Teenagers will no longer be able to drink on licensed premises with parental permission.
As part of the Liquor and Gambling Legislation Amendment Bill 2018, the Victorian Government expects to close a loophole that allows minors to drink on licensed premises with parental permission.
A current provision in the state’s Liquor Act allows parents to purchase an alcoholic beverage for teenagers on licensed premises when it is to be consumed with a meal. A recommendation from the Australian Hotels Association Victoria (AHA Vic) will see the new bill remove the provision entirely.
“That provision has been around for some time, however as a general rule publicans in Victoria do not encourage anyone under age to consume [alcohol], notwithstanding that there is the provision within the Act. So, we recommended that that provision be abolished, as it is a bit of a loophole, and our house policies in pub venues often stipulate that under no circumstances will minors be served liquor,” says AHA Vic CEO, Paddy O’Sullivan.
While hardly any adults try to purchase drinks for their children in pubs, O’Sullivan said removing the antiquated provision would clear up any uncertainty and reflect current attitudes towards alcohol consumption by minors.
“As a general rule publicans do not allow that to happen. It’s not the look you want – it doesn’t reflect community attitudes, it’s not appropriate. So notwithstanding what’s in the law, publicans have set their own rules in that regard and now the law is just catching up to the rules that the pubs themselves have set.”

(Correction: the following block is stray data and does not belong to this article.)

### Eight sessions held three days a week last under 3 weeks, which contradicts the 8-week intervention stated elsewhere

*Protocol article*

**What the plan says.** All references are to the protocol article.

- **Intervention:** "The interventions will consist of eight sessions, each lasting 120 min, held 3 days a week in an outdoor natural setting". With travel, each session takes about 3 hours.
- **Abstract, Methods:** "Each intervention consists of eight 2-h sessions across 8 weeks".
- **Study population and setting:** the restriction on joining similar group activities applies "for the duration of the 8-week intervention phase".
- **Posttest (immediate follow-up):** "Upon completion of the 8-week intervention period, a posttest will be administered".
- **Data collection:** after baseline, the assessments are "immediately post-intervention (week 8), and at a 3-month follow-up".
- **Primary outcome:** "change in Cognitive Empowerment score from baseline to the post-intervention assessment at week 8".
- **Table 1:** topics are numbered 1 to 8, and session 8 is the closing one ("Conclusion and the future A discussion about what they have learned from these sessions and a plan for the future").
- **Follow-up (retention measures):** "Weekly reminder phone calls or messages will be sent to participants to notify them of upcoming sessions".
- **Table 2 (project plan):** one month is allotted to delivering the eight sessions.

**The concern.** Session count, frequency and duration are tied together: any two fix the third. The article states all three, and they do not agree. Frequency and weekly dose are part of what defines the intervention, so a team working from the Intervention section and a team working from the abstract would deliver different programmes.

Red tape reduction
The other major inclusion in the Bill that the AHA pushed for is the reduction of bureaucratic red tape. The main component of that is to do away with the requirement of venues to keep an RSA register, in addition to having all of their staff’s RSA and refresher certificates on hand.
“We’ve made a case that RSA certificates and refresher certificates should be maintained without the need for a separate document, being a register of all those other certificates,” stated O’Sullivan.
“In the past, we’ve noted that the number one non-compliance issue in Victorian liquor law is the failure of a venue to maintain a fully completed RSA register, whereas the venue would have RSA and refresher certificates for all of the staff anyway.”
The Bill, including both amendments, has passed the Lower House of Victorian Parliament and is expected to be passed by the Upper House later this week.
Article by Vanessa Cavasinni